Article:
The European Space Agency (ESA) has released a photo of snowy Greece, taken by the International Space Station (ISS) in early February.
The photo, which shows Chalkida, the strait of Euripus and part of the Gulf of Evia, was taken by the German astronaut Matthias Maurer, who posted it on his Twitter account. The pictures show Greece harmonized with its national colors, “wintery Greece shows in blue and white “.
Wintery Greece in Blue & White 🇬🇷 Not so easy to distinguish snow from clouds in some places, but next to the capital Athens, I could also clearly see the Euboean Gulf – home to the narrow Euripus Strait. #CosmicKiss #EarthObservation pic.twitter.com/0mBd87PrAj
— Matthias Maurer (@astro_matthias) February 8, 2022
The accompanying text of the ESA states that “for the second year in a row, Greece experienced unprecedented amounts of snow, covering the country in white” and points out that “Hurricane Elpida swept Greece and also parts of Turkey, causing widespread problems in the Mediterranean country, which is better known for its white sand beaches and whitewashed houses than for its snow.”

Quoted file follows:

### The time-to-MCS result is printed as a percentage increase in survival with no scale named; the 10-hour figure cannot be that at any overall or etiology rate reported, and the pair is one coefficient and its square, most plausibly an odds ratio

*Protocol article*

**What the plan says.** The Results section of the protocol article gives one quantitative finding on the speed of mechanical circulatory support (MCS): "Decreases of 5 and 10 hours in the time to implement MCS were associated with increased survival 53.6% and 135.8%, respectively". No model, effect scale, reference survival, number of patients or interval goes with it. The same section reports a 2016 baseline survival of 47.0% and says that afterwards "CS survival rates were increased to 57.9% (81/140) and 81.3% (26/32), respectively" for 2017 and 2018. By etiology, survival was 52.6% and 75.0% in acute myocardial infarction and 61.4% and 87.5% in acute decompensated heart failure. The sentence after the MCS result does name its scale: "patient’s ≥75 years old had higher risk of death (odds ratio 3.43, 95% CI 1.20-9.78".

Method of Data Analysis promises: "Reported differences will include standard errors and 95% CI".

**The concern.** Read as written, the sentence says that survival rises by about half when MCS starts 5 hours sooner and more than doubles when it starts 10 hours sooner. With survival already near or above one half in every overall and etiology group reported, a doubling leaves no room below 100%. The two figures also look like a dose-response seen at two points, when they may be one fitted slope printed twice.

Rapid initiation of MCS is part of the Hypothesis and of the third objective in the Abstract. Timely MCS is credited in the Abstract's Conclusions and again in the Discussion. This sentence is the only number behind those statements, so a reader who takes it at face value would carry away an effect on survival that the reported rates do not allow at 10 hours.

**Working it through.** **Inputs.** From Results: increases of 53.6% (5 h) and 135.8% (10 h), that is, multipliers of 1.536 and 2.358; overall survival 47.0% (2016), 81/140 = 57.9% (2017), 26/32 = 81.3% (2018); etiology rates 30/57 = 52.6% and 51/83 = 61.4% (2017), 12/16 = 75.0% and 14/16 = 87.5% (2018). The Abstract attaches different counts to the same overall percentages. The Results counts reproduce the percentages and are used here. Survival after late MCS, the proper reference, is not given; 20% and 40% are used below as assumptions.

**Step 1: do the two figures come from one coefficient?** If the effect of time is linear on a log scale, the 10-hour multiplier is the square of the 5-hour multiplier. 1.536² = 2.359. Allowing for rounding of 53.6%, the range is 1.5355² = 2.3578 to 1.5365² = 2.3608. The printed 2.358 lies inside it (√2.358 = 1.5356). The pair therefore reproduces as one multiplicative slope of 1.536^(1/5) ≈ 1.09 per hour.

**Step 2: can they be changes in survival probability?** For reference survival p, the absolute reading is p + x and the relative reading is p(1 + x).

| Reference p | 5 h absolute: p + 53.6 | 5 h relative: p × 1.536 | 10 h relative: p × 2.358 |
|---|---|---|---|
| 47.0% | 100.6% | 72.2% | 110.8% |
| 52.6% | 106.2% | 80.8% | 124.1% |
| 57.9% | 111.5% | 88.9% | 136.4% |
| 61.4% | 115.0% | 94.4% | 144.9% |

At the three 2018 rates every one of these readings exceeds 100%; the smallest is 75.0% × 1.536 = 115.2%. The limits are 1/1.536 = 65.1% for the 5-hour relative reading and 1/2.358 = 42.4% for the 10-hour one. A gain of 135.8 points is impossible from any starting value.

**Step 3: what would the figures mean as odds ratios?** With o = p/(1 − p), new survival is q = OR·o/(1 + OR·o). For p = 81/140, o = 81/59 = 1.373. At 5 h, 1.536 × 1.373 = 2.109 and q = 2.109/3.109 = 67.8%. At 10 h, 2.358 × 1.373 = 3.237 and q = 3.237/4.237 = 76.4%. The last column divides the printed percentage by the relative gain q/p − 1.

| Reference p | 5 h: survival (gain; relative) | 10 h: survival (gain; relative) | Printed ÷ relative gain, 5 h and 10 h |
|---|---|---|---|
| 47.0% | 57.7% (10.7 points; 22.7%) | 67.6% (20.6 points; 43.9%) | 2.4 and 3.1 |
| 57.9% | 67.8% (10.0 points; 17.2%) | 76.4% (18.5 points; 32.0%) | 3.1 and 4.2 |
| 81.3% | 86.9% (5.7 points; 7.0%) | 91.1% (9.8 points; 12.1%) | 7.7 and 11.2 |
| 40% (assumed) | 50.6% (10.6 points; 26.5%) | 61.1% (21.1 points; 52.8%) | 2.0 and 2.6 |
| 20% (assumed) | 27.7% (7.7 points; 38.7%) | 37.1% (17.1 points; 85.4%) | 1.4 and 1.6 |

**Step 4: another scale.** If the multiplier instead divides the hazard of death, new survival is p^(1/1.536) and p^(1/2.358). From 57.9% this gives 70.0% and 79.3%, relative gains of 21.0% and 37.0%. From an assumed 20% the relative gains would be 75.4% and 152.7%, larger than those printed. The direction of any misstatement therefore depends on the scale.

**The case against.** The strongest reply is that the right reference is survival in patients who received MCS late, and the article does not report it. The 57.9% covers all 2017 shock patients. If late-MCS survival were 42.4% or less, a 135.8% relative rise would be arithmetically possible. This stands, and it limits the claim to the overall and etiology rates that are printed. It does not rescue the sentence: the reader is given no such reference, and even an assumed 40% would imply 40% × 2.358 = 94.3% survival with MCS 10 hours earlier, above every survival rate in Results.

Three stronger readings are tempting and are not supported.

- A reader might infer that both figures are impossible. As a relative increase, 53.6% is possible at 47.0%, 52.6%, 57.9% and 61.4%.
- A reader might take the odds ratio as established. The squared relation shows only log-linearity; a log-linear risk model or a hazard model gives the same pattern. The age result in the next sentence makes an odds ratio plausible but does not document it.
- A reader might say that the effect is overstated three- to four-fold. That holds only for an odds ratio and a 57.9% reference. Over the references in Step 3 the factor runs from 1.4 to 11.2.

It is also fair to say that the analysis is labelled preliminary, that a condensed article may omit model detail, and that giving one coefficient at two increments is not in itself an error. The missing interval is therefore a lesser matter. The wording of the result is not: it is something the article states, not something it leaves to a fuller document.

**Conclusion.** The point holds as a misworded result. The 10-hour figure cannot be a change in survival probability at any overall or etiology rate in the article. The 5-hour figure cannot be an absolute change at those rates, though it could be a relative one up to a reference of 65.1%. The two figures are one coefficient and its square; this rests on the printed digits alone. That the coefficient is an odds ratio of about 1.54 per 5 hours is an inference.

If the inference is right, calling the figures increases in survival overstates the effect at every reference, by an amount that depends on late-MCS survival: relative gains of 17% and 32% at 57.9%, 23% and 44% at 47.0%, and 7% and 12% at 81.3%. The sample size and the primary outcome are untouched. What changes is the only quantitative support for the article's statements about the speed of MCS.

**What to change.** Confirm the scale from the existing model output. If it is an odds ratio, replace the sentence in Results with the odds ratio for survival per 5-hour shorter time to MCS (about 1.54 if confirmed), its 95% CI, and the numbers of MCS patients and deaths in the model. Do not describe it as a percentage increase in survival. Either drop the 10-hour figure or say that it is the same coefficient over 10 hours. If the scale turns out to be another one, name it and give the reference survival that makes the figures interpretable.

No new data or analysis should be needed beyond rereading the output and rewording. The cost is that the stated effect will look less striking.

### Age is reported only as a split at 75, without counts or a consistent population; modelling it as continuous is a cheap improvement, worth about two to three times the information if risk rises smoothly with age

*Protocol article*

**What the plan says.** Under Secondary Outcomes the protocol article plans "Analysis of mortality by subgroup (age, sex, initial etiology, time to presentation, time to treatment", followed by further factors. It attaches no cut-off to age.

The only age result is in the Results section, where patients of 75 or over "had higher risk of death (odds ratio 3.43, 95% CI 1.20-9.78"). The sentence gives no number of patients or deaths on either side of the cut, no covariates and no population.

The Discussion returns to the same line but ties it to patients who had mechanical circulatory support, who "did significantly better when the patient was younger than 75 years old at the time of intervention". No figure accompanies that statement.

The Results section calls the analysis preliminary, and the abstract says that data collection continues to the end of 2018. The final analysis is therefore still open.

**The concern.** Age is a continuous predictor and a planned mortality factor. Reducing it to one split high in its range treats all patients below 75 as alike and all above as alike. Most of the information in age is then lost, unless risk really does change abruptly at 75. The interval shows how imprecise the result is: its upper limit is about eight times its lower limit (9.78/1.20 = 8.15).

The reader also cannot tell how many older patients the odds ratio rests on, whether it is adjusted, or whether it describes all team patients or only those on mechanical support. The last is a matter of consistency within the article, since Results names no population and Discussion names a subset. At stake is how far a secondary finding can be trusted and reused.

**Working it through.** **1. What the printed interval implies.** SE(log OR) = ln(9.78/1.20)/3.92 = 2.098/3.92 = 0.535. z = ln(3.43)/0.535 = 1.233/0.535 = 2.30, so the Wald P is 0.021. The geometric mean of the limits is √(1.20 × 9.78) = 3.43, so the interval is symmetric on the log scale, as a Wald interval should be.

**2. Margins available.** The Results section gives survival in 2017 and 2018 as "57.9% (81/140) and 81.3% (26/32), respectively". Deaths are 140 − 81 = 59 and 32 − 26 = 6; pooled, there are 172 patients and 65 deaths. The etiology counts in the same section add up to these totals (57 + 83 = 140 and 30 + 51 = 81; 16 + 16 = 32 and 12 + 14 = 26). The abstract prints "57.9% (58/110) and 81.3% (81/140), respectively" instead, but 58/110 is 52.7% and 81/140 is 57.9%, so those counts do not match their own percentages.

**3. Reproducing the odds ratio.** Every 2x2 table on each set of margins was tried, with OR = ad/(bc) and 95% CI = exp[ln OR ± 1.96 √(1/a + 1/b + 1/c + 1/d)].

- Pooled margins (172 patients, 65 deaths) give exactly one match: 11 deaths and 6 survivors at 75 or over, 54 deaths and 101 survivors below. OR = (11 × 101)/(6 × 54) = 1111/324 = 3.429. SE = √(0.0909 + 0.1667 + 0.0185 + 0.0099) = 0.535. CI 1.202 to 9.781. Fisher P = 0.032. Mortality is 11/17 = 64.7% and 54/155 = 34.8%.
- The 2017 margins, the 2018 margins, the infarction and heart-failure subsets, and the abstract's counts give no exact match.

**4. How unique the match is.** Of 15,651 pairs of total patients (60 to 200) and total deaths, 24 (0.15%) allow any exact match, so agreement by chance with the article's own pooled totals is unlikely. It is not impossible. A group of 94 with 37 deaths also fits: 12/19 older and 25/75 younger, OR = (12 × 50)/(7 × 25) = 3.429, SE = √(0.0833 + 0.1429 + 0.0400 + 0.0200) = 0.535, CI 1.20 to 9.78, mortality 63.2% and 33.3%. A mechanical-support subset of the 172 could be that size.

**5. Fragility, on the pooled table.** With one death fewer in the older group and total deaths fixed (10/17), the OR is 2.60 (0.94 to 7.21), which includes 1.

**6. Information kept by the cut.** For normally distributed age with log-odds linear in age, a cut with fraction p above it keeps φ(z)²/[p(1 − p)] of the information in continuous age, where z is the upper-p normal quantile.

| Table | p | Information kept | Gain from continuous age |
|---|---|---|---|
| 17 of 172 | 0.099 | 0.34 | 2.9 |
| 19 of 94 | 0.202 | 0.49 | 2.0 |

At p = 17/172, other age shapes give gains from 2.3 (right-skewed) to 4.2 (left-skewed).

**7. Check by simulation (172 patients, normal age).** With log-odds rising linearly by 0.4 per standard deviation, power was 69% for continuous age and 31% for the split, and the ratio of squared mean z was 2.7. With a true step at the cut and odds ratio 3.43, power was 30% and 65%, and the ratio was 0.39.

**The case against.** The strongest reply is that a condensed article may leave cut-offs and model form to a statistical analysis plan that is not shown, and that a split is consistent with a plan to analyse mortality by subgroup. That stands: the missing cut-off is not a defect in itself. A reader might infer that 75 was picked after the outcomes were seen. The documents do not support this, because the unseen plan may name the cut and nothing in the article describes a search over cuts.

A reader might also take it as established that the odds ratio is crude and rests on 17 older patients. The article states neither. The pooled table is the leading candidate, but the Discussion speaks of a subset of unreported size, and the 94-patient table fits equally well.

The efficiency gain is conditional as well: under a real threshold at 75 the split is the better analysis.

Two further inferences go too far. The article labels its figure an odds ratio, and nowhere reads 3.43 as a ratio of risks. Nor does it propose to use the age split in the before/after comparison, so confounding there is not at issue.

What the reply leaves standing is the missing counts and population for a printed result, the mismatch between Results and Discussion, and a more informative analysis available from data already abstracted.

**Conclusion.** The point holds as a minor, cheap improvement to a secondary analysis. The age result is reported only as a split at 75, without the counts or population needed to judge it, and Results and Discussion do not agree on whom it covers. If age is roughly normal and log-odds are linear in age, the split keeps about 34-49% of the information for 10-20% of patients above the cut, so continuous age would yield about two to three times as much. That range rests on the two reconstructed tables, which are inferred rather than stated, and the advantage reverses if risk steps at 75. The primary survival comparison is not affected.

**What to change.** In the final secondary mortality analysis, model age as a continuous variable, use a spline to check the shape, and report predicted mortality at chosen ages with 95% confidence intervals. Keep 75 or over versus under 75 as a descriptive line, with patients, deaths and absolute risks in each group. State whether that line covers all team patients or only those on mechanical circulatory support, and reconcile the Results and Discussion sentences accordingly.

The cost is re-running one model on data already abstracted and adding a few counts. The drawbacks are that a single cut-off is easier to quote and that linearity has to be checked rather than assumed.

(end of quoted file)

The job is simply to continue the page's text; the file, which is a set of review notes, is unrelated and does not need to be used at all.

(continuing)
It also points out that “although it is difficult to deny the beauty of the white and blue landscape in this picture, it is also an unpleasant reminder of the consequences of climate change on the planet. Especially when one compares with the photos of the forest fires in Greece in the summer of 2021, which were taken by the astronaut Toma Peske during the mission of “Alpha”.
Just as satellites watch the Earth from above, so do astronauts witnessing a rapidly changing Earth. The photos taken by the astronauts complement the satellite data, but they also serve another vital role: to highlight the climate problem to the general public. ESA astronaut Matthias Mauer, in addition to his relatively important scientific work on the ISS as part of the Cosmic Kiss mission, is particularly active on social media.
According to the ESA, a beautiful photo like that of snowy Greece “is equivalent to a thousand words about how people interact and affect our environment. We can feel awe at the same time for the beauty but also for the reality of the situation. The question is: what are we going to do about it? “